Those who said after President Barack Obama’s speech last week to Congress that government does not create wealth, does not create jobs and cannot stimulate the economy spoke nonsense. So do those who say that only private business creates wealth, as if any revenue going to taxes destroys wealth. Adam Smith, who figured out market capitalism in his 1776 book “The Wealth of Nations,” could set them straight. We have plenty of equally competent economists who understand these issues today. They just do not get the attention that the news media lavish on high-profile politicians and pundits who speak with absolute certainty on matters about which their words show they know nothing. [DCJ/Reuters]
- Caleb Newquist
- September 11, 2010
Just a hunch.
A federal jury on Thursday convicted the co-founder of an Islamic charity chapter who was accused of helping smuggle $150,000 to Muslim fighters in Chechnya.
Pete Seda was convicted of one count of conspiracy to defraud the government and one count of filing a false tax return. His lawyers said they would appeal.
But forget religion for a minute. What burns us up is that this guy Seda is blaming his accountant for the whole mess:
Seda claimed the money was intended as a tithe that his accountant failed to disclose on a tax return for the U.S. chapter of the Al-Haramain Islamic Foundation in Ashland, Ore. The foundation has been declared a terrorist organization by the U.S. government.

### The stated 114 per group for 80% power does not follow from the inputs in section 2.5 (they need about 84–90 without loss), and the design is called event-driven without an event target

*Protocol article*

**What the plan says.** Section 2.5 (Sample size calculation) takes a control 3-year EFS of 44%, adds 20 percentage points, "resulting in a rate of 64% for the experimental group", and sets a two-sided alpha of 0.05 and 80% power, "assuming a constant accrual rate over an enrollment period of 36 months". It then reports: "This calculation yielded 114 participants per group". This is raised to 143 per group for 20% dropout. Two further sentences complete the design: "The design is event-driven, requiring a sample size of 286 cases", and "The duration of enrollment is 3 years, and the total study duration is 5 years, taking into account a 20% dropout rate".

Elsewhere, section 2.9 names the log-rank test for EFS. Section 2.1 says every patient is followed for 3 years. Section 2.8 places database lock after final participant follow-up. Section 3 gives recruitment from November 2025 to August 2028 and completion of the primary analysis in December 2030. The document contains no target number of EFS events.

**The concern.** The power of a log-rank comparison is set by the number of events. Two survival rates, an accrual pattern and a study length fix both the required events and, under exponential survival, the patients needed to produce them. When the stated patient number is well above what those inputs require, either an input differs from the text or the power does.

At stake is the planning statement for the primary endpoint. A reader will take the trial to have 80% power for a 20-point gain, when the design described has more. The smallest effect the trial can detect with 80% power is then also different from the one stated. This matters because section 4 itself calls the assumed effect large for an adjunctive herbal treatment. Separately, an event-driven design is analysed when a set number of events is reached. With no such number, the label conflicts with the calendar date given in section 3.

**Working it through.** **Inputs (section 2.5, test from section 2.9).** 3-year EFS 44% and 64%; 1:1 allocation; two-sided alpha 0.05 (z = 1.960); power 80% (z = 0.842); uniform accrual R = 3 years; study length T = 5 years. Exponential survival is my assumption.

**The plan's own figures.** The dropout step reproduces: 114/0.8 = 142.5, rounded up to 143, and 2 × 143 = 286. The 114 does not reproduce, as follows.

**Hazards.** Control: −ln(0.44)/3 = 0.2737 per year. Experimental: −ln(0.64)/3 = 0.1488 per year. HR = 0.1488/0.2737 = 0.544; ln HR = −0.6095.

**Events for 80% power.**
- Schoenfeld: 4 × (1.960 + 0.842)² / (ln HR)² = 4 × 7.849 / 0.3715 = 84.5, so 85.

On the other hand, isn’t throwing an accountant under the bus something all religions can embrace? We’re searching for the common ground here, people.
- Caleb Newquist
- January 12, 2010
[caption id="attachment_23858" align="alignright" width="260" caption="Dude. Code is this thick."][/caption]Just because you’re in charge of the IRS doesn’t mean you know
anything everything. Doug Shulman was on C-SPAN over the weekend (we’re sure you saw it) and admitted that he uses a tax preparer.
His rationale is, “Look, I’m a busy dude, I don’t have time to do my own taxes. Besides, have you seen the size of the tax code? It’s a flippin’ mind job.”
Or in his own words:
“I’ve used one for years. I find it convenient. I find the tax code complex so I use a preparer,” Shulman said.
Pressed on how he would make the tax code simpler, Shulman responded, “I don’t write the tax laws. Congress writes the tax laws so that’s a whole different discussion.”
Unapologetic as usual, Dougie. We’ll give him credit though – admitting that the tax code that you’re in charge of enforcing is too complex is admirable (although not a news flash).
Plus, he goes so far to say that he’s powerless to do anything about it. Now that’s transparent government!
IRS commissioner doesn’t file his own taxes [The Hill]
- Adrienne Gonzalez
- March 7, 2014
Ladies and gentlemen, we have an early contender for worst client of the 2014 filing […]